ServiceNow, the leading digital workflow company that makes work, work better for people, announced that ChargerHelp! has won ServiceNow’s Digital Workforce Challenge, the company’s first-ever global competition designed to crowdsource solutions across industries for the 21st century workforce.
“ServiceNow believes that technology should be in the service of people, which is why we created the Digital Workforce Challenge to recognize entrepreneurship that fosters a more inclusive and digitally literate workforce of the future,” said Kathy Mulvany, Head of Global Impact at ServiceNow. “All of our Challenge finalists share a commitment to innovation that benefits underserved populations. ChargerHelp!’s solution in particular stood out for its promise of enabling a new workforce for the green economy.”
ServiceNow collaborated with MIT Solve, a marketplace for social impact innovation at the Massachusetts Institute of Technology, to gather and narrow down applicants and conduct the Digital Workforce Challenge. The Challenge specifically called for innovative, scalable, and sustainable solutions that aim to help solve the growing skills and job vacancies gap by increasing opportunities for people — particularly those from marginalized and underserved populations — to acquire the necessary skills to fully participate in the digital workforce.
Innovation in EV charging station service recognized
The Digital Workforce Challenge winner, ChargerHelp!, aims to drive Electric Vehicle (EV) adoption and sustainable success of EV network providers by helping to shrink the time it takes to service charging stations from weeks to hours. The new ChargerHelp! app will enable a community’s local workforce to easily validate, troubleshoot, or escalate a software issue impacting a networked EV charge station, regardless of their technical abilities. Studies have found that as much as 25% of the roughly 20,000 deployed EV charge stations are down at any given time due to software, rather than electrical, issues.
Based in Los Angeles, ChargerHelp! aims to address these issues for network providers while using technology to drive workforce realignment and development in the new green economy. ChargerHelp! works with workforce development agencies to provide employees with a three-week technician training program, and in turn sells annual maintenance service contracts to EV manufacturers, network providers, and EV charge station resellers. As the winner of the Digital Workforce Challenge, ChargerHelp! will receive a $100,000 cash prize as well as skills-based mentorship and other resources from ServiceNow to bring to market its solution, pilot programs, and technician training programs.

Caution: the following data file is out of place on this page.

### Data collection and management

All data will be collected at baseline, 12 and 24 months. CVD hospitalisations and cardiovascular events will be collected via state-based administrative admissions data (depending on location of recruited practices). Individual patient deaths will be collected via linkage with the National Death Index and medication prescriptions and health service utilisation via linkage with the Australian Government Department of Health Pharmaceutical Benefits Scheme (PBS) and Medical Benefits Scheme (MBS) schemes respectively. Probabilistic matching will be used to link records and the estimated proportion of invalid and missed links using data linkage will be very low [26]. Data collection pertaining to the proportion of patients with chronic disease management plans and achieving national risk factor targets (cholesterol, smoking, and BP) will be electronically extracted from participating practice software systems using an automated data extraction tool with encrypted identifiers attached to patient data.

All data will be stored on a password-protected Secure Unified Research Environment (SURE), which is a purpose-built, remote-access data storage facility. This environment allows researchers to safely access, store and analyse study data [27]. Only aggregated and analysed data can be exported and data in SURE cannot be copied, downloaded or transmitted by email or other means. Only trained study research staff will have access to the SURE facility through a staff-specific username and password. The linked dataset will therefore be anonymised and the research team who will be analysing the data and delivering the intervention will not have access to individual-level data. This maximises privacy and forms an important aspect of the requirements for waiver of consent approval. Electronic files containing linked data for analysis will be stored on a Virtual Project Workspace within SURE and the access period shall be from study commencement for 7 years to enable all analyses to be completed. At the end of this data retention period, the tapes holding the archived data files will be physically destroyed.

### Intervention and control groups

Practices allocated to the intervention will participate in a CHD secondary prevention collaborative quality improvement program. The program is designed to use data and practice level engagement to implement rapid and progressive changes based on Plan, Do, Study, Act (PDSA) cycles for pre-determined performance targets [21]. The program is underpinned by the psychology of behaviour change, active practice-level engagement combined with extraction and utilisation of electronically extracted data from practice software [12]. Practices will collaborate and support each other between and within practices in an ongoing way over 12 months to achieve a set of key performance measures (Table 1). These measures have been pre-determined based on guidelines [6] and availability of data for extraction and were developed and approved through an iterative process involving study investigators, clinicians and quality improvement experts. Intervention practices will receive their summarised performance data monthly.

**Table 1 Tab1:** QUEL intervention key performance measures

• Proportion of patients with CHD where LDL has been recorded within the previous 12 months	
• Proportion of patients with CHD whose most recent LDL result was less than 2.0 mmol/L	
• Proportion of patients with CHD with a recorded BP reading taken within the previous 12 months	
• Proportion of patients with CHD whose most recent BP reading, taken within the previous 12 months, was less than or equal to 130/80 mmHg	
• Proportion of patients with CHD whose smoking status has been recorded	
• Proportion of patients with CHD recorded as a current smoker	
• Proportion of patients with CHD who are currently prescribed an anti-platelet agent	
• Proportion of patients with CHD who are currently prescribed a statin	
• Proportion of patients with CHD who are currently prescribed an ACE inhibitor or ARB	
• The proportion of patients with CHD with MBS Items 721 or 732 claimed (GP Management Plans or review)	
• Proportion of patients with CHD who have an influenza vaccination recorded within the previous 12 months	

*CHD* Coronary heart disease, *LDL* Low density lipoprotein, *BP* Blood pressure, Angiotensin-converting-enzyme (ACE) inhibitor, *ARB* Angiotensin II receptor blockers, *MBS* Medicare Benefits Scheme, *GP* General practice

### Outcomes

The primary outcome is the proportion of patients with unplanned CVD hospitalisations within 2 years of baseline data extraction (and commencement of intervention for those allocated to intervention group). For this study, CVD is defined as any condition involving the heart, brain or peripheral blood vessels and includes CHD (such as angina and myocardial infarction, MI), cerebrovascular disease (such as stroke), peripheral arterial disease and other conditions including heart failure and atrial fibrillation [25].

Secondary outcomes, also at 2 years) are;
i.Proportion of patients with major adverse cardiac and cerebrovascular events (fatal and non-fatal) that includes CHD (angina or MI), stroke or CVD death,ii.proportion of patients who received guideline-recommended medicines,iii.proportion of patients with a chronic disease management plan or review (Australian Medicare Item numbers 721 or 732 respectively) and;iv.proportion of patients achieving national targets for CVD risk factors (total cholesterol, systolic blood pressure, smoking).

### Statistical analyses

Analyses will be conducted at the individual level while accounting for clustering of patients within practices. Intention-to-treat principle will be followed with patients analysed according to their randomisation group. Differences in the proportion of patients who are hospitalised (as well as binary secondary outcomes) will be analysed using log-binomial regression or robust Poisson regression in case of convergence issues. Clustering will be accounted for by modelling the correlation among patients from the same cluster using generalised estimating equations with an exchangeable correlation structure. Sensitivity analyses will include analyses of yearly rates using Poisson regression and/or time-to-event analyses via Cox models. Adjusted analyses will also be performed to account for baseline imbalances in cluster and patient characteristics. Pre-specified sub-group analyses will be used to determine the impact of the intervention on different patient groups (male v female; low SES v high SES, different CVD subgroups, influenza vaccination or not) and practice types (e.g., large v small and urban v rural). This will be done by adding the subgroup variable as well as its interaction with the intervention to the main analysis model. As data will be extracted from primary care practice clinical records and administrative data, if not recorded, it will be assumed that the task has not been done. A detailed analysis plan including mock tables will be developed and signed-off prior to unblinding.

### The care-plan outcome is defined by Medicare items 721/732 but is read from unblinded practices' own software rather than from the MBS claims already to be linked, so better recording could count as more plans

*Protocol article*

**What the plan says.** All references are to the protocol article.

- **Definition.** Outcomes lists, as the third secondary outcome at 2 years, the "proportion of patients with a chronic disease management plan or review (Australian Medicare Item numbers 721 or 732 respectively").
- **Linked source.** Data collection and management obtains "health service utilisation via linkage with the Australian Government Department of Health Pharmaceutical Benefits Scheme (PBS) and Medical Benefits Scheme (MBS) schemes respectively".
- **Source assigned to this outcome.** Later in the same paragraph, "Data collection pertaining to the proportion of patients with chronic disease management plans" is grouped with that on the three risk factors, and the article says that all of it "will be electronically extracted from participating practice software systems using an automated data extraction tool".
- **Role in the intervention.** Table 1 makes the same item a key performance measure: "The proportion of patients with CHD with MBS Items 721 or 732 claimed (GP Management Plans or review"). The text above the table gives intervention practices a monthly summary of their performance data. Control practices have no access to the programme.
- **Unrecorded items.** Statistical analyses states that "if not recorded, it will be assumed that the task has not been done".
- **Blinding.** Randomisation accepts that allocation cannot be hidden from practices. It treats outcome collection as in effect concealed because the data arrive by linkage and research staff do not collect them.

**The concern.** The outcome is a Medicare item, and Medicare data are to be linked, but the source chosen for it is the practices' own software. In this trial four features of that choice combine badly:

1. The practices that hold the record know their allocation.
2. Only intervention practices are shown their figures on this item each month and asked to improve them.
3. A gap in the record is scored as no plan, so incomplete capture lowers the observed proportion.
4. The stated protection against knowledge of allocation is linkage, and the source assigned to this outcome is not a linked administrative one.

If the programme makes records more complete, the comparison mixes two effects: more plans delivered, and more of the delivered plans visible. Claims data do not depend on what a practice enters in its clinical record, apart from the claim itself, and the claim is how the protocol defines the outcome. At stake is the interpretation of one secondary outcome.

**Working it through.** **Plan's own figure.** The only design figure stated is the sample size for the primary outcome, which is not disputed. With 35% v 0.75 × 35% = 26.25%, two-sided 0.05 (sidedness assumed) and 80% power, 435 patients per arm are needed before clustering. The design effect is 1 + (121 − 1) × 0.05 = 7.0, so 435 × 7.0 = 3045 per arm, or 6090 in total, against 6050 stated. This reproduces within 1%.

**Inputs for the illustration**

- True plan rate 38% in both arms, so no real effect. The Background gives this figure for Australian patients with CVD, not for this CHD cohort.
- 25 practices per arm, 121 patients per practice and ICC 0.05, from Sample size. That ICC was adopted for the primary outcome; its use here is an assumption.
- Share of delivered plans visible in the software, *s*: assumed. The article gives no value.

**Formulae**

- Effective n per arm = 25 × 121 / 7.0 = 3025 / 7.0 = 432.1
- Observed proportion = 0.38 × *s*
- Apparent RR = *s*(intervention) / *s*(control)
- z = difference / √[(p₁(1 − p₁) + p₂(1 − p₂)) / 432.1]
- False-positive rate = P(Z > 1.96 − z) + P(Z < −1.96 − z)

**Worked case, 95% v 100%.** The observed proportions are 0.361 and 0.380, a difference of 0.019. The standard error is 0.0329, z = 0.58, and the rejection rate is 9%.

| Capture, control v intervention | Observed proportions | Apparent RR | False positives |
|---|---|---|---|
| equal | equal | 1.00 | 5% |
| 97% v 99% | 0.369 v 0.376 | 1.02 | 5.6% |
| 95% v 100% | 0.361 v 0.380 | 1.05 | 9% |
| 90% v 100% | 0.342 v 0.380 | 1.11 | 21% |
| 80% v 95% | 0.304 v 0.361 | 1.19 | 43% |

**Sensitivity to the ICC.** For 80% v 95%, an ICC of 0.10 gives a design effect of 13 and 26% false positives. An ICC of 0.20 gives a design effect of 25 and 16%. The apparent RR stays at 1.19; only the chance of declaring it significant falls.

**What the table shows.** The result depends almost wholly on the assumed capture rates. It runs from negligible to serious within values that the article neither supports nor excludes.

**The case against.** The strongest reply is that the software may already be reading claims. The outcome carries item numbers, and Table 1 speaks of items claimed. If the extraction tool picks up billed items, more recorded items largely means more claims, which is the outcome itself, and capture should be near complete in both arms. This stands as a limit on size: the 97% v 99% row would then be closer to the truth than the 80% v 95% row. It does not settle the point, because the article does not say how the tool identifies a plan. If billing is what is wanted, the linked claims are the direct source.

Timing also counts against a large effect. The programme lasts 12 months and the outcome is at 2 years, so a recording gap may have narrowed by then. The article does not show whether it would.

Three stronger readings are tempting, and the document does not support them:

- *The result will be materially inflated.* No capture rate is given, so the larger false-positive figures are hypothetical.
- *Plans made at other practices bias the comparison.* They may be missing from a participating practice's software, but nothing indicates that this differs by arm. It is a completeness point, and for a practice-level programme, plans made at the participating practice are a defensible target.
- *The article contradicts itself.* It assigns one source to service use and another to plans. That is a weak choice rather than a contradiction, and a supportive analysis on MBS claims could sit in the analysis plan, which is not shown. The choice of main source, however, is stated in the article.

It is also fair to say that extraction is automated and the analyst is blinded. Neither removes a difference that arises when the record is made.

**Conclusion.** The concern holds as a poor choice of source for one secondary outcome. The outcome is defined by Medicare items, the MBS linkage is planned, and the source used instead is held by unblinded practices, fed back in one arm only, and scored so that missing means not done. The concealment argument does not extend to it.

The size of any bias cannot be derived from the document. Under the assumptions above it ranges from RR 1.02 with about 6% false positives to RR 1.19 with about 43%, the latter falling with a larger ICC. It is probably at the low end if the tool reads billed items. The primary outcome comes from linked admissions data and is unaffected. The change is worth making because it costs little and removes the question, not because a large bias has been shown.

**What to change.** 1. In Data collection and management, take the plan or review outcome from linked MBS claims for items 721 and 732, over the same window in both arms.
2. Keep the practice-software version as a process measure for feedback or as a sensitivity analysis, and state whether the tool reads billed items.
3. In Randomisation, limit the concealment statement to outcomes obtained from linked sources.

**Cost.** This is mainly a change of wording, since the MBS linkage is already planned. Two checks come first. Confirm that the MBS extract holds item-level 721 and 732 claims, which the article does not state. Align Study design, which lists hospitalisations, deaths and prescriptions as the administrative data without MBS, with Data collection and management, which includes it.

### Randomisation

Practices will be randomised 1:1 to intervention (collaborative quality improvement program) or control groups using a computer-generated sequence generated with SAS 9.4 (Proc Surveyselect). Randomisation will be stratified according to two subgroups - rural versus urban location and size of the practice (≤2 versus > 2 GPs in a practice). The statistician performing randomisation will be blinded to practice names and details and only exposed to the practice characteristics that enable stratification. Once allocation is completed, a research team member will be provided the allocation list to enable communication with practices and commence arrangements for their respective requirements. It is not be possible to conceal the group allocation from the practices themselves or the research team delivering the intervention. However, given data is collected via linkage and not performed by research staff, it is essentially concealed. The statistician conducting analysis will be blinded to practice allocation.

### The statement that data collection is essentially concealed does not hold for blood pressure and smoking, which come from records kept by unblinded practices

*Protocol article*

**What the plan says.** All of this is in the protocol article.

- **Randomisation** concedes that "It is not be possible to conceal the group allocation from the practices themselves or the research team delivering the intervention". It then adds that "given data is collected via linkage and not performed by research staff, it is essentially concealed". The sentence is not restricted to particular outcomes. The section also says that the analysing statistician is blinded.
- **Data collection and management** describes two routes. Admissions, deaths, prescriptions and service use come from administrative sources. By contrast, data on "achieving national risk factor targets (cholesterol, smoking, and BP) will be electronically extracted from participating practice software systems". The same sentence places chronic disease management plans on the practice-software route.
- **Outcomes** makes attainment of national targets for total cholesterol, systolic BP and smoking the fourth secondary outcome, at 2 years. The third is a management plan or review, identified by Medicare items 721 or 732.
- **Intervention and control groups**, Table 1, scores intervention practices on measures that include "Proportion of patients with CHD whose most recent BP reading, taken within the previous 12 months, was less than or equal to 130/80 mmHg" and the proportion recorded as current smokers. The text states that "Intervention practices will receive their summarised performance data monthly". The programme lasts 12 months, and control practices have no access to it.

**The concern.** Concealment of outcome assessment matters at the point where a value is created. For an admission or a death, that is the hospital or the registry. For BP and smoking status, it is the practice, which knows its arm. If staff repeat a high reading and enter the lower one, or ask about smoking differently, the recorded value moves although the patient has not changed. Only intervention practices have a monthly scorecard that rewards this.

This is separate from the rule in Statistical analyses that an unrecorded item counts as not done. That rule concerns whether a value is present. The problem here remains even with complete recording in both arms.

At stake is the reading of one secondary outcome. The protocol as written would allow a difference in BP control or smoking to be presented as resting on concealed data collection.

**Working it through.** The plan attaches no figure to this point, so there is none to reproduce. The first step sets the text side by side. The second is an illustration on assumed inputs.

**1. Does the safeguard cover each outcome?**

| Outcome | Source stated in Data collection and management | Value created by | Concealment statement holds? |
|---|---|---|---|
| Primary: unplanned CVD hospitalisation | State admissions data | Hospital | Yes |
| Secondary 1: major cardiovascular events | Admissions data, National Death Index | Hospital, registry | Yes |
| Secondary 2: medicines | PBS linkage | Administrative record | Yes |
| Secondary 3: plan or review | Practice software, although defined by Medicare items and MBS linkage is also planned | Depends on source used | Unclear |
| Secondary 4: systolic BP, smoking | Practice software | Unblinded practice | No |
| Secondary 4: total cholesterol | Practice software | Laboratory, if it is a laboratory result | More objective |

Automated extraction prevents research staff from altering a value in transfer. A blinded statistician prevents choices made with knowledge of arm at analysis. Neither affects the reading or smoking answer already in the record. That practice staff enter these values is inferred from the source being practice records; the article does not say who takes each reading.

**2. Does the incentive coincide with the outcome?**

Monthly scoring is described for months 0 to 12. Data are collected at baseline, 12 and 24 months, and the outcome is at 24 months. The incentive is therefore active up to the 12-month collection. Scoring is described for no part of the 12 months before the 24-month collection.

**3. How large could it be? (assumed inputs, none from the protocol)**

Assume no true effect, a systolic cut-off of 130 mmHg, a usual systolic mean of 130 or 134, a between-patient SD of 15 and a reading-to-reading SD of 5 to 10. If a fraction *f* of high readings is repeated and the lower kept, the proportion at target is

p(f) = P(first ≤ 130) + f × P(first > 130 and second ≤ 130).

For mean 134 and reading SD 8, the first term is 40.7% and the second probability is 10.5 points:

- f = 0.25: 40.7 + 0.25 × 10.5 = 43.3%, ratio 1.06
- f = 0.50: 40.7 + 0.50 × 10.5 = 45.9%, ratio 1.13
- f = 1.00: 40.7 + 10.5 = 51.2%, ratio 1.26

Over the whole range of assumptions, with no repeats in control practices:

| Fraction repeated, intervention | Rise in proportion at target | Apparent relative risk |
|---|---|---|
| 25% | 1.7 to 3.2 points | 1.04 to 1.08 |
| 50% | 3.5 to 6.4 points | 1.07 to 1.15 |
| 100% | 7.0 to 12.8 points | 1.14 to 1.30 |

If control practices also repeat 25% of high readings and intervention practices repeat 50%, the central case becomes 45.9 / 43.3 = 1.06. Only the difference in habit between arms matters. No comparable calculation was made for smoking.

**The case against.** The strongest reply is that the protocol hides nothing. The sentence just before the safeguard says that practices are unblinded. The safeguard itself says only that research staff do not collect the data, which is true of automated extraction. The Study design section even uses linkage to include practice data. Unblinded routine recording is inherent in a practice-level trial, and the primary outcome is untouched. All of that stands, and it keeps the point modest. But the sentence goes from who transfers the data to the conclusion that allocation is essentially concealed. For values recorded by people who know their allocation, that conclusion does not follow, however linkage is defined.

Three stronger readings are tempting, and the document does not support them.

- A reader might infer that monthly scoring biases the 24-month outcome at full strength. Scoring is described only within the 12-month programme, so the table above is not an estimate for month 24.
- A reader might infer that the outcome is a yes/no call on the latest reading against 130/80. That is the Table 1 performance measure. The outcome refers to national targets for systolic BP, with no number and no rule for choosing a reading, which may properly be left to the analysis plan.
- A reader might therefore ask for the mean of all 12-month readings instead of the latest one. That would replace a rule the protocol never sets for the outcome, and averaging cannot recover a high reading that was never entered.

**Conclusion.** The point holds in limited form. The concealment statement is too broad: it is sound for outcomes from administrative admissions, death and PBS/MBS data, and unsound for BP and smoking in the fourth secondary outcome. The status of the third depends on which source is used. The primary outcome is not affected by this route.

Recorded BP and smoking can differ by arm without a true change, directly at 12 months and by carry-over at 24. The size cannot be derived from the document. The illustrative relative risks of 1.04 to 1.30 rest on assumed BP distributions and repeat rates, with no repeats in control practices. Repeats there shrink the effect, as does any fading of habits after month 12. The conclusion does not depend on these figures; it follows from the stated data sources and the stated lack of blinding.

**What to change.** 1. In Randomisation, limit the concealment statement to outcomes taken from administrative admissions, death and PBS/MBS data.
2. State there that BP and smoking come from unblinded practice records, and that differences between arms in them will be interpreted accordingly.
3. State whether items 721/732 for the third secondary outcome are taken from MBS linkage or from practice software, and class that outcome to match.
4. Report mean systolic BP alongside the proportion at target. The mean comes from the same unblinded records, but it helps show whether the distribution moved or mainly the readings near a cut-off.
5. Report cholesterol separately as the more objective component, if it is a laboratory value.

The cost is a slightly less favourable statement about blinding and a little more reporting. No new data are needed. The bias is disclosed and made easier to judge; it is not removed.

“It’s incredibly motivating and exciting that our vision has been validated by this recognition,” said Kameale C. Terry, co-founder and CEO of ChargerHelp!. “We are so grateful for the support of ServiceNow – which will help us solve a very real need for the clean tech industry, enable a local workforce, and raise awareness of workforce development programs. We truly believe that anyone from any community can learn new skills and excel as long as they have the right resources and technology to enable them.”
150+ teams across 44 countries participated in first-ever ServiceNow competition
More than 150 teams – including students, entrepreneurs, nonprofits, and established startups – across 44 countries developed and submitted solutions focused on digital creativity, workforce development, upskilling, job placement, and financing issues related to digital literacy through MIT Solve’s open innovation platform. Nine finalists – AnnieCannons, Arist, BBC micro:bit, ChargerHelp!, FORTE, DoctHERS, Kiron Campus, LaunchCode, and Skilllab – were then chosen to present their ideas to a panel of 13 cross-sector judges, who selected the final winner.
The finalists’ solutions also were evaluated by ServiceNow’s global employees, who awarded AnnieCannons with the ServiceNow Employees’ Choice Award. AnnieCannons is a nonprofit software training program that provides survivors of exploitation and abuse with economic power and independence. AnnieCannons trains abuse survivors in high-demand software programming skills, and then finds and manages contract-based work for them.
“Today’s work environment is facing a constant evolution, driven by automation and globalization, and this digital evolution is only being magnified by the economic impact of COVID-19,” said Matthew Minor, Director of International Programs, MIT Solve. “Our partnership with ServiceNow – and the new solutions brought to life by this challenge – will help equip the current and future workforce with the digital skills needed to access relevant work opportunities.”
All submissions were evaluated on the following criteria: 1) Alignment to the challenge set forth, 2) Potential for impact, 3) Scalability to affect the lives of more people, 4) Feasibility and plan for financial sustainability, and 5) Innovative Approach by presenting a new application of a solution, a new business model, or a new process for solving the challenge at hand.
“What impressed me most about the solutions and participants, is their enthusiasm and belief in what they’re doing. They really want to make a difference and that came out loud and clear, it was beautiful,” said Nisreen Farhan, Digital Workforce Challenge judge and Digital Transformation Advisor, International Monetary Fund. “As a development economist, digital literacy, inclusion, and the movement out of poverty have always been in my heart of hearts. The challenge is unique because it is about helping people through the privilege that we have – access to technology, funding, and expertise – to help the underprivileged by providing access to opportunity in the workforce of the future.”